The campus of the Museum of Fine Arts, Houston, is being transformed with a new master plan: two new buildings, designed by Steven Holl Architects; a new conservation center, designed by Lake|Flato Architects; and a landscape plan by Deborah Nevins & Associates that knits together a century’s worth of signature architectural structures.

The project’s Glassell School of Art and Brown Foundation, Inc. Plaza open Sunday, May 20, 2018.

Project Updates

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Questions about the campus redevelopment? Contact us at or 713.830.5280.

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Questions? Contact Caroline Brantley Williams at or 713.639.7874.

The Susan and Fayez S. Sarofim Campus

Encompassing 14 acres in the heart of Houston’s Museum District, the MFAH campus-redevelopment project is a major contribution to the city’s efforts to improve the pedestrian experience of Houston. With an array of public plazas, reflecting pools, and gardens, as well as improved sidewalks, street lighting, and way-finding, the Susan and Fayez S. Sarofim Campus provides an active setting for three significant new structures:

• An 85,000-square-foot home for the Glassell School of Art
• A 164,000-square-foot-building for 20th- and 21st-century art: The Nancy and Rich Kinder Building
• A state-of-the-art conservation center: The Sarah Campbell Blaffer Foundation Center for Conservation

Additional key elements
• A renewed Cullen Sculpture Garden; designed by Isamu Noguchi, it is currently undergoing a restoration that will be completed by summer 2018
• Two underground parking garages
• Two new, dedicated tunnels between the Nancy and Rich Kinder Building and the Caroline Wiess Law Building, and between the Glassell School of Art and the Kinder Building

The Glassell School of Art & The Brown Foundation, Inc. Plaza

Designed by Steven Holl Architects,
with plaza designed by Deborah Nevins & Associates in collaboration with Nevins & Benito Landscape Architecture, D.P.C.

Now open as of Sunday, May 20, 2018

The L-shaped building is constructed from a series of sandblasted, pre-cast concrete panels, alternated with panes of glass, in a rhythm of verticals and slight angles.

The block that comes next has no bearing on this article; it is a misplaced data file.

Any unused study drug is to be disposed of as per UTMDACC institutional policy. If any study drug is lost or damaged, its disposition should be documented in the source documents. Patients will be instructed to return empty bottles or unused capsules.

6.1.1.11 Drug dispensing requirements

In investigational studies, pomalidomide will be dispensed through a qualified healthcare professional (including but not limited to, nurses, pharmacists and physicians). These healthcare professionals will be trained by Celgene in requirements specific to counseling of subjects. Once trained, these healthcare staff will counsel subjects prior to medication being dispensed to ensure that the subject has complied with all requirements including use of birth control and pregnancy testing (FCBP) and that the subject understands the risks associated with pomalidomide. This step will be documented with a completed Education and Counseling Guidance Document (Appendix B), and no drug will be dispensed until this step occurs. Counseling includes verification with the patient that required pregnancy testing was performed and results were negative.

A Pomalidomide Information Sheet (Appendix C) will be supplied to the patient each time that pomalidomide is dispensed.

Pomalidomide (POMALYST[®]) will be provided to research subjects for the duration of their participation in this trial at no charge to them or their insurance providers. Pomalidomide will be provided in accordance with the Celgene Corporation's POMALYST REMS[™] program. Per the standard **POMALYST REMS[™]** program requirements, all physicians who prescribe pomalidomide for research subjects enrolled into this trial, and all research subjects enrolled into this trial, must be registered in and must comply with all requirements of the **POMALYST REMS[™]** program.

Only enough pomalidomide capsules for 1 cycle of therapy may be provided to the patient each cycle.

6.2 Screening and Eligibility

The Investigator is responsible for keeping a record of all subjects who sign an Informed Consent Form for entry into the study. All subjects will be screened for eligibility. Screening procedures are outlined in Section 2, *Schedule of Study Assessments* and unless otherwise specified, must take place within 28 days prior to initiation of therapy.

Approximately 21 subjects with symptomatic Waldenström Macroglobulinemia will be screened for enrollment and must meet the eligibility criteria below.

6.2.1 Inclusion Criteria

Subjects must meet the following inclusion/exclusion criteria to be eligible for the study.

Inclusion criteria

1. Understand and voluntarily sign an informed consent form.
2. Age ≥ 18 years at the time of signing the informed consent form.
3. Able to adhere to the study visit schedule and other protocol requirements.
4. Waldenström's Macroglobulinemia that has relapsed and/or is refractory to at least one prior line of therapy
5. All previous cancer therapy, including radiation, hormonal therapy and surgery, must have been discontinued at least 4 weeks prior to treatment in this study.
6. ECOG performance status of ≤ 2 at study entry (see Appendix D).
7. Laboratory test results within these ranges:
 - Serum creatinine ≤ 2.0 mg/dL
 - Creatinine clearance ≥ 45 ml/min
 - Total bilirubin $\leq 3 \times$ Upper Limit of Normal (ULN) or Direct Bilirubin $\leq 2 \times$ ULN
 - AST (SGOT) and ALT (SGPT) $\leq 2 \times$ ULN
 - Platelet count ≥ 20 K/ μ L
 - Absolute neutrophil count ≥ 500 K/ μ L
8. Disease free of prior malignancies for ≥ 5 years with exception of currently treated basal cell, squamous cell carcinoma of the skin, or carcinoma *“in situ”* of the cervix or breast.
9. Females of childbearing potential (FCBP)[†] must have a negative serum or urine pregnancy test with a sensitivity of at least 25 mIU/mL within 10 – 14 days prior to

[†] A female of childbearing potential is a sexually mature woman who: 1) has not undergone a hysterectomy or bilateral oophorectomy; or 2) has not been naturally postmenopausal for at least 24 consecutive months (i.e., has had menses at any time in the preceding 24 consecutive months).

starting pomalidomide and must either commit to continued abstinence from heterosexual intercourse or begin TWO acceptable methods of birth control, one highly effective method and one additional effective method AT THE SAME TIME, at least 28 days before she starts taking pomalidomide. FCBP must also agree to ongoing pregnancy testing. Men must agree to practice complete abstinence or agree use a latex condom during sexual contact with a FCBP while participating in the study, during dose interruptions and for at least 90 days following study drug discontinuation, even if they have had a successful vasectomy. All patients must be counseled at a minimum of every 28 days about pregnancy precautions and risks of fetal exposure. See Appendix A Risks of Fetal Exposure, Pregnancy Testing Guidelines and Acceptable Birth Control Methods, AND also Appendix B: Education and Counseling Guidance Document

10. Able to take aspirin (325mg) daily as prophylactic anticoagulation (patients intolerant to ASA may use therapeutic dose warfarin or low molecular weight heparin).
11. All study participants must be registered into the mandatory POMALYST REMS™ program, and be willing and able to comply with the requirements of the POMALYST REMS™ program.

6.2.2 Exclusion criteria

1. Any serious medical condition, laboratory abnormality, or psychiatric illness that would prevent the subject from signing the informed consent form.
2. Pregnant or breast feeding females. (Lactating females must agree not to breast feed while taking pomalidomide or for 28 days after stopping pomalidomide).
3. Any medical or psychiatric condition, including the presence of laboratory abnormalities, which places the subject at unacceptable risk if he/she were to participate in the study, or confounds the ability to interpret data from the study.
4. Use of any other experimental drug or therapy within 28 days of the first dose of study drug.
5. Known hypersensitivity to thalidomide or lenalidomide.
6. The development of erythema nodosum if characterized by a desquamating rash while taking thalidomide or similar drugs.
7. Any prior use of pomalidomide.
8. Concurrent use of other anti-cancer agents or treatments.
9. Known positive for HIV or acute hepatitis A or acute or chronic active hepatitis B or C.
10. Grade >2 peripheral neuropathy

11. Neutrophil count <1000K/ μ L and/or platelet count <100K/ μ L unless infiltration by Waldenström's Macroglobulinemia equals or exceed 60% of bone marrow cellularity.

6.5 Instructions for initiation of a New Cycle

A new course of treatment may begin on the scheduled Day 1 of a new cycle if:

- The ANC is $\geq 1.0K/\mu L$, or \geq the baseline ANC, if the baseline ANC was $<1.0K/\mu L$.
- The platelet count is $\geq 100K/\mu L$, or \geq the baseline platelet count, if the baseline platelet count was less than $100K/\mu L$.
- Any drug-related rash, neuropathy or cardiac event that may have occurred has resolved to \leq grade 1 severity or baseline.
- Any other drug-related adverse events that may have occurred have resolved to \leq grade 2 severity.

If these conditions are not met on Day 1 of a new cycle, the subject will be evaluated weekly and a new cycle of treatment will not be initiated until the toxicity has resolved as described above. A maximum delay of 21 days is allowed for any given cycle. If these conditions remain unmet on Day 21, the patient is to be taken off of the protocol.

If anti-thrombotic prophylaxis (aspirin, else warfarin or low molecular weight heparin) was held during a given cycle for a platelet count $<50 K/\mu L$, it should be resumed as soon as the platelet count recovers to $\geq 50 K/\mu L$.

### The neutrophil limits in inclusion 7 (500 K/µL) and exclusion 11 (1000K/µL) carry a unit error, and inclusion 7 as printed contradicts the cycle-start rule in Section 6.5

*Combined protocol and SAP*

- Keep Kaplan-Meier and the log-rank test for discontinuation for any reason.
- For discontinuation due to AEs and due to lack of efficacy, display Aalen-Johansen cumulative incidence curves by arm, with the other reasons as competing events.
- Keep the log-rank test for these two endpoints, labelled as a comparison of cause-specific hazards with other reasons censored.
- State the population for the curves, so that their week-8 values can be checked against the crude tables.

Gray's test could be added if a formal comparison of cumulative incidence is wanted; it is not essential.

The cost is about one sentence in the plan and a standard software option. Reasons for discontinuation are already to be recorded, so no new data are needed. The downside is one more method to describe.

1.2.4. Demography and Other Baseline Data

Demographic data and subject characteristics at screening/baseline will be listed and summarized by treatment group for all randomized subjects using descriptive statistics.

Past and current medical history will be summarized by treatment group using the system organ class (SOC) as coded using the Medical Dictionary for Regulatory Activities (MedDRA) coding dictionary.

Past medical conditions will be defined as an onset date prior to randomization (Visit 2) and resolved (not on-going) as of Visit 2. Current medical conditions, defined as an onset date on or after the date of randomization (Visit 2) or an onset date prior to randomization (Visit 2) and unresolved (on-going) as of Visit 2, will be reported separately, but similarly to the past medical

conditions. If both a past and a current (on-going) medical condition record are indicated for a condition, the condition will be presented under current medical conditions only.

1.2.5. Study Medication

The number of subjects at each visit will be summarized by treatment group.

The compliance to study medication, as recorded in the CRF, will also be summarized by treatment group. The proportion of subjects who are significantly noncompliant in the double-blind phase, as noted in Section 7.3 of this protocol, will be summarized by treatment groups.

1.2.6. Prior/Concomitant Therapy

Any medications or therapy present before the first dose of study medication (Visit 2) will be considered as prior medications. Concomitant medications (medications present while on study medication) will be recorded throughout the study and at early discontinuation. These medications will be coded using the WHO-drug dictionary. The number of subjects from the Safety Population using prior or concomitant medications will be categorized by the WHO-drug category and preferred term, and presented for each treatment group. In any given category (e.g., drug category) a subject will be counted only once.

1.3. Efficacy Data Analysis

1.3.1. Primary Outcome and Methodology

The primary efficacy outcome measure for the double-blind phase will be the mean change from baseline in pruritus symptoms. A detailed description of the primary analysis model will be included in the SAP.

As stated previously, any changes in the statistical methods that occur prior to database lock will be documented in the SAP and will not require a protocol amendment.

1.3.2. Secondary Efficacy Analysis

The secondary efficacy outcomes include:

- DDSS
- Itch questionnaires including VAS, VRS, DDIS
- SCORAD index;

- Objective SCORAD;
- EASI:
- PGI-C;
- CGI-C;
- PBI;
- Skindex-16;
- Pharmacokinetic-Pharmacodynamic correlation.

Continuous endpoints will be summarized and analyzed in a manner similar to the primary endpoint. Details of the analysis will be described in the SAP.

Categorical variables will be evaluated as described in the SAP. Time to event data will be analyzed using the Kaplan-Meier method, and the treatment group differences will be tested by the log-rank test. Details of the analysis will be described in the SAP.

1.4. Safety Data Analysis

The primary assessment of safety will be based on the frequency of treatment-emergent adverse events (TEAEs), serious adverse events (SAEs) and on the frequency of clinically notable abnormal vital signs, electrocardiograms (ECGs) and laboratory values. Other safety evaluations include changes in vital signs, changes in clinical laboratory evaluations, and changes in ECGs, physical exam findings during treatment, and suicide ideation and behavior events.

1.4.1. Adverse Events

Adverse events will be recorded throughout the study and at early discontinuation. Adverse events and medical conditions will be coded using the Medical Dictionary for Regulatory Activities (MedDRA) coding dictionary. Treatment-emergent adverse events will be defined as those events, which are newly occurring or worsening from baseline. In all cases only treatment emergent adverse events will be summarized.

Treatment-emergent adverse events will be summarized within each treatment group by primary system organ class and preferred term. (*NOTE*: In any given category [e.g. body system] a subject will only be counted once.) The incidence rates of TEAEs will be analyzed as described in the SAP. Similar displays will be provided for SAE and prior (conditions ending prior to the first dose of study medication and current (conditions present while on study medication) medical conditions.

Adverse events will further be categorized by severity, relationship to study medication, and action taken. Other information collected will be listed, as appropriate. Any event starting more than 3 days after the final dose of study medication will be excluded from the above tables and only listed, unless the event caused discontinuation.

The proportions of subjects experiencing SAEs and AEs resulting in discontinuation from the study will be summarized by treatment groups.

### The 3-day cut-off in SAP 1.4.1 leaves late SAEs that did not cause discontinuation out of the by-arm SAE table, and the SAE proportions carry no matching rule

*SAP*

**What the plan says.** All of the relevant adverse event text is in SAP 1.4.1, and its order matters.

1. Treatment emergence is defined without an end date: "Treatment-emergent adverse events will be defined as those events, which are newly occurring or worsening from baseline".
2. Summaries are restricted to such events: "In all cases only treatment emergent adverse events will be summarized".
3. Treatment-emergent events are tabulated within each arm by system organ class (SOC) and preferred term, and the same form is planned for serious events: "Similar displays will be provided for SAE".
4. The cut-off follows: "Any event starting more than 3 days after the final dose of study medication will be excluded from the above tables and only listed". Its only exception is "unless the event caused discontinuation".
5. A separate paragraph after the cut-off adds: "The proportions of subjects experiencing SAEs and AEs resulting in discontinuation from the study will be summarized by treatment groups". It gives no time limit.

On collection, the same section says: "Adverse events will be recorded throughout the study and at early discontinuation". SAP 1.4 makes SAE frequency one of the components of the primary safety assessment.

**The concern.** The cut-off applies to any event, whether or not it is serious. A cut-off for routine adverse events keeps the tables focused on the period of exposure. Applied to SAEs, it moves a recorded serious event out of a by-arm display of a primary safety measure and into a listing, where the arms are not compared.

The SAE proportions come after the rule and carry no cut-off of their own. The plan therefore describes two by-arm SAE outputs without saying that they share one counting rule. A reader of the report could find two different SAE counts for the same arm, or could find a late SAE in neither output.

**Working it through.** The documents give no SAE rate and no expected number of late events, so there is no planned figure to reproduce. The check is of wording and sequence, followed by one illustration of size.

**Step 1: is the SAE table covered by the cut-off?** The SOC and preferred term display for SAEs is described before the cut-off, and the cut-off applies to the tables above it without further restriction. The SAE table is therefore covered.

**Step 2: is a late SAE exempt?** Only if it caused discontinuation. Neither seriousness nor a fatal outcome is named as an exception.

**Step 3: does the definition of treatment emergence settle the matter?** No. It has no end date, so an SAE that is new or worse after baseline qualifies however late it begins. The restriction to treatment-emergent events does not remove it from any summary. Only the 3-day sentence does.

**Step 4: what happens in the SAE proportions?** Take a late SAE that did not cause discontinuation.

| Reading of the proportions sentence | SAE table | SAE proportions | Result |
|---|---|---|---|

Highlights of the New Glassell School of Art
• Fronts onto the Brown Foundation, Inc. Plaza and provides ample outdoor space for programs and performances
• A street-level coffee bar for students and the public
• All Glassell School of Art students are served under one roof for the first time, since the new building houses both the Junior School and Studio School, as well as Core Program residents
• The BBVA Compass Roof Garden, a sloping, walkable green roofline offering dramatic views of the Sarofim campus

On Sunday evening, May 6, two trees were removed from Bissonnet Street, in front of the Caroline Wiess Law Building. Every effort has been made to preserve all of the trees throughout the 14-acre campus during the five-year redevelopment project. Unfortunately the roots of these two trees extended too far down for the trees to survive the construction of the below-ground pedestrian walkway that is currently being constructed between the Law Building and the site of the future gallery building.

The MFAH investigated building the tunnel in a different location, but the presence of significant water lines and other utilities under Bissonnet Street prohibited relocation. The Museum has requested and received City of Houston approval for the trees’ removal. The MFAH expansion plans include a significant addition of greenspace, including planted medians on Bissonnet Street between Montrose Boulevard and Main Street. Any questions or concerns about the campus redevelopment project may be directed to or 713.830.5280.

The Sarah Campbell Blaffer Foundation Center for Conservation

Designed by Lake|Flato Architects
Completion: Late 2018

Anchoring the eastern perimeter of the MFAH campus, constructed on top of the existing parking garage, the Sarah Campbell Blaffer Foundation Center for Conservation will house state-of-the art conservation labs and studios.

Highlights of the Sarah Campbell Blaffer Foundation Center for Conservation
• Brings the Museum's conservation team together under one roof and in close proximity to the Museum for the first time
• Passersby will be able to glimpse some of the activity inside from the sidewalk below